Nothing could more painfully demonstrate what is wrong with Congress than the current financial crisis.
Among the Congressional "leaders" invited to the White House to devise a bailout "solution" are the very people who have for years created the risks that have now come home to roost.
Five years ago, Barney Frank vouched for the "soundness" of Fannie Mae and Freddie Mac, and said "I do not see" any "possibility of serious financial losses to the treasury."
Moreover, he said that the federal government has "probably done too little rather than too much to push them to meet the goals of affordable housing."
Earlier this year, Senator Christopher Dodd praised Fannie Mae and Freddie Mac for "riding to the rescue" when other financial institutions were cutting back on mortgage loans. He too said that they "need to do more" to help subprime borrowers get better loans.
In other words, Congressman Frank and Senator Dodd wanted the government to push financial institutions to lend to people they would not lend to otherwise, because of the risk of default.
The idea that politicians can assess risks better than people who have spent their whole careers assessing risks should have been so obviously absurd that no one would take it seriously.
But the magic words "affordable housing" and the ugly word "redlining" led to politicians directing where loans and investments should go, with such things as the Community Reinvestment Act and various other coercions and threats.
The roots of this problem go back many years, but since the crisis to which all this led happened on George W. Bush's watch, that is enough for those who think in terms of talking points, without wanting to be confused by the facts.In reality, President Bush tried unsuccessfully, years ago, to get Congress to create some regulatory agency to oversee Fannie Mae and Freddie Mac.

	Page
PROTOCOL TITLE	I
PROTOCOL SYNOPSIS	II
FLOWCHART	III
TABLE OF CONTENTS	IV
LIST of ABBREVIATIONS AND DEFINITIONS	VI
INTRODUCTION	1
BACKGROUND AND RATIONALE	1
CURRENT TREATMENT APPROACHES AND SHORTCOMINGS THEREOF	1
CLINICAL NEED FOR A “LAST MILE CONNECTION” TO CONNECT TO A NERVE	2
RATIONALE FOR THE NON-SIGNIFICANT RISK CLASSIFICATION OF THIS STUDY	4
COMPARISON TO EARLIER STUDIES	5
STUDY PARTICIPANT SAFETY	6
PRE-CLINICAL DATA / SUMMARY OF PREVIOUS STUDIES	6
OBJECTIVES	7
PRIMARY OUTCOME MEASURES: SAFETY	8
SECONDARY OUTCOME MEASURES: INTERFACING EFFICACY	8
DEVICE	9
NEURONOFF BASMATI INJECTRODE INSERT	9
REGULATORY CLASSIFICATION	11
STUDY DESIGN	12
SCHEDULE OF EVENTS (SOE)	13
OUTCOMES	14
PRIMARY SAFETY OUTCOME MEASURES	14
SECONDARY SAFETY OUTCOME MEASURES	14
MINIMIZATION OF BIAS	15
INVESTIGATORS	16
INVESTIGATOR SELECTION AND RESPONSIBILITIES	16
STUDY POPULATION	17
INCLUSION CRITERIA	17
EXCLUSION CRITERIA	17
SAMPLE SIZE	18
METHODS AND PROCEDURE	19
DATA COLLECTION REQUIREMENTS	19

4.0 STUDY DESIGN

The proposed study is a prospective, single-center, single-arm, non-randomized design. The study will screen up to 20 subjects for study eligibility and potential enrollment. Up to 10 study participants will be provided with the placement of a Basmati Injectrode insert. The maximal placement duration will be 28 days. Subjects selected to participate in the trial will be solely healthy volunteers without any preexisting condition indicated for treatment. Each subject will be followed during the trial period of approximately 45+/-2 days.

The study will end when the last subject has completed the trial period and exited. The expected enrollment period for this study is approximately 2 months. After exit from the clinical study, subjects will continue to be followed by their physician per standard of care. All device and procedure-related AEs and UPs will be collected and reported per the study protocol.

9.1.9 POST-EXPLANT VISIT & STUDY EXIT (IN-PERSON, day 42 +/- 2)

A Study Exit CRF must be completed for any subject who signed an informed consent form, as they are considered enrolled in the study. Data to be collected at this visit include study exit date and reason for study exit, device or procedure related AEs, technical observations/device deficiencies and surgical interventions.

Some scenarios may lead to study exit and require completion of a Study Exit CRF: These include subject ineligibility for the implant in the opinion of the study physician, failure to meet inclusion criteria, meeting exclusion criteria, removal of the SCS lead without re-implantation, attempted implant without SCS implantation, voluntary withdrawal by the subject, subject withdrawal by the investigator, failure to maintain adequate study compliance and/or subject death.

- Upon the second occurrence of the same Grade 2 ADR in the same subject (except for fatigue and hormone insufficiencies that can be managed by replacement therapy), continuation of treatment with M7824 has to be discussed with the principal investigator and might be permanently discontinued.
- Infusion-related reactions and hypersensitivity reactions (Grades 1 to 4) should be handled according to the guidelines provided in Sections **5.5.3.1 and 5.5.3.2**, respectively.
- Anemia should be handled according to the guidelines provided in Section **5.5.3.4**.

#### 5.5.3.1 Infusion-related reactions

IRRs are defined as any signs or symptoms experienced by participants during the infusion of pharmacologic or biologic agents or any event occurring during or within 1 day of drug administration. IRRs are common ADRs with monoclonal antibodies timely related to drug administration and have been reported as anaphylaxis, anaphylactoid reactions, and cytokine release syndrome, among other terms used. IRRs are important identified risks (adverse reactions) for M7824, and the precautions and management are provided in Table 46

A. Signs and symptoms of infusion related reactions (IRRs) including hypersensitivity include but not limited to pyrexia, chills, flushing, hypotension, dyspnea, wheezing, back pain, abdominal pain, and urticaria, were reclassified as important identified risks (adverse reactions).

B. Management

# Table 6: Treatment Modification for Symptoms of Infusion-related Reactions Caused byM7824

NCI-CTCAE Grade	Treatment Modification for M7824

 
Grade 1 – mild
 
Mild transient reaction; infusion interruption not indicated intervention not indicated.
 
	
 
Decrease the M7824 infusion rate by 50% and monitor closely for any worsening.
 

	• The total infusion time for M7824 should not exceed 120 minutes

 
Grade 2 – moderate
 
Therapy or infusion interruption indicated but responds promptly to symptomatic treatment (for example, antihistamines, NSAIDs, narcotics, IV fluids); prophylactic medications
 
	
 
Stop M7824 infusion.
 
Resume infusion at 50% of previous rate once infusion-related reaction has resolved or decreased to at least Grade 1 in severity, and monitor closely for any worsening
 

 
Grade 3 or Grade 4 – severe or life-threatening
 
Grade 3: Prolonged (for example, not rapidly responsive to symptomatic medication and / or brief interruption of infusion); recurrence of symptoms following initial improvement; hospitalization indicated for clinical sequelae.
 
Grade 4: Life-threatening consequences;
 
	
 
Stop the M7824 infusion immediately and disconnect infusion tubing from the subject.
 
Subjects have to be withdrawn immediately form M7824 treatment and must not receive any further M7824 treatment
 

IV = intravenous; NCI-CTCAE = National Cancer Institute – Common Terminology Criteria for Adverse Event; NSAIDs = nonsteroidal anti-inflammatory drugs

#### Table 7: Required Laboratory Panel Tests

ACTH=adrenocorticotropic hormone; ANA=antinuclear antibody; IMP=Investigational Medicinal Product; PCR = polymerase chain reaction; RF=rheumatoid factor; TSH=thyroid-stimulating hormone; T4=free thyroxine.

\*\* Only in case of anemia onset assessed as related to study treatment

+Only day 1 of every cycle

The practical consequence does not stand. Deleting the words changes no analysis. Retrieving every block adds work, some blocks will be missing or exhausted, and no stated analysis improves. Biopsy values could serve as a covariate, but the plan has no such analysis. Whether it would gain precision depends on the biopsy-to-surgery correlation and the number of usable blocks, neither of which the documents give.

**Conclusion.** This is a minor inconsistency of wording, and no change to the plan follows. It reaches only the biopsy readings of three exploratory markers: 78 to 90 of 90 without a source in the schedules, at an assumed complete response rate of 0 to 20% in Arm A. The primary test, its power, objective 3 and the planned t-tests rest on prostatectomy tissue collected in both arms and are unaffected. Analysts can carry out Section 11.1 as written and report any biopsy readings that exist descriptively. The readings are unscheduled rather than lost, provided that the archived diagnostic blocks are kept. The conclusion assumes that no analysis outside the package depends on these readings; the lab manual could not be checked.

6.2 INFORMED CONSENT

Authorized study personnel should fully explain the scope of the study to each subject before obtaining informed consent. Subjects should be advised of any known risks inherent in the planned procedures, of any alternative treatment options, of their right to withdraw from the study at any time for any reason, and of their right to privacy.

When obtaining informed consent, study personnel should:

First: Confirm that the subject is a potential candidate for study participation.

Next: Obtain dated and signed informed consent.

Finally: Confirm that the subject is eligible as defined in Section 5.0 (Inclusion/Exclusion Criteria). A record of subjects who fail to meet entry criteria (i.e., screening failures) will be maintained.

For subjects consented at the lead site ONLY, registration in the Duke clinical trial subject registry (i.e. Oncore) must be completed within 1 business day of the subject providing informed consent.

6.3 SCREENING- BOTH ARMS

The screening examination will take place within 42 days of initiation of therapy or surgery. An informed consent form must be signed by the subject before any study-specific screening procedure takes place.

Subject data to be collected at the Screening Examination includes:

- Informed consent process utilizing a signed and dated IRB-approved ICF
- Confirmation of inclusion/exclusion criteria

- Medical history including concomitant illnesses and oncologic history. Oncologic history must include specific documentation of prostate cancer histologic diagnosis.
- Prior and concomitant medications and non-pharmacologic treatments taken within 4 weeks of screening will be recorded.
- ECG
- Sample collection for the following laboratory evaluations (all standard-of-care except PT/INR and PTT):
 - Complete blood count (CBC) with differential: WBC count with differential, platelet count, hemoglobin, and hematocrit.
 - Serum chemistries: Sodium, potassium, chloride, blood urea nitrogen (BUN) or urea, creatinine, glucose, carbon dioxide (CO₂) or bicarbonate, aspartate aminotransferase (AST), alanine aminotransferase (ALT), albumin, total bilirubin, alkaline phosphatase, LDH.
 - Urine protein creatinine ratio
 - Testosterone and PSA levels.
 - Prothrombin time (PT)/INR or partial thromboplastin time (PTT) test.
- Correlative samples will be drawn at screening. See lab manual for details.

N. Gregory Mankiw, his Chairman of the Council of Economic Advisers, warned in February 2004 that expecting a government bailout if things go wrong "creates an incentive for a company to take on risk and enjoy the associated increase in return."
Since risky investments usually pay more than safer investments, the incentive is for a government-supported enterprise to take bigger risks, since they get more profit if the risks pay off and the taxpayers get stuck with the losses if not.
The government does not guarantee Fannie Mae or Freddie Mac, but the widespread assumption has been that the government would step in with a bailout to prevent chaos in financial markets.
Alan Greenspan, then head of the Federal Reserve System, made the same point in testifying before Congress in February 2004. He said: "The Federal Reserve is concerned" that Fannie Mae and Freddie Mac were using this implicit reliance on a government bailout in a crisis to take more risks, in order to "multiply the profitability of subsidized debt."
Chairman Greenspan added his voice to those urging Congress to create a "regulator with authority on a par with that of banking regulators" to reduce the riskiness of Fannie Mae and Freddie Mac, a riskiness ultimately borne by the taxpayers.
Neither do the voters deserve to be deceived on the eve of an election by the notion that this is a failure of free markets that should be replaced by political micro-managing.
If Fannie Mae and Freddie Mac were free market institutions they could not have gotten away with their risky financial practices because no one would have bought their securities without the implicit assumption that the politicians would bail them out.
It would be better if no such government-supported enterprises had been created in the first place and mortgages were in fact left to the free market. This bailout creates the expectation of future bailouts.
Phasing out Fannie Mae and Freddie Mac would make much more sense than letting politicians play politics with them again, with the risk and expense being again loaded onto the taxpayers.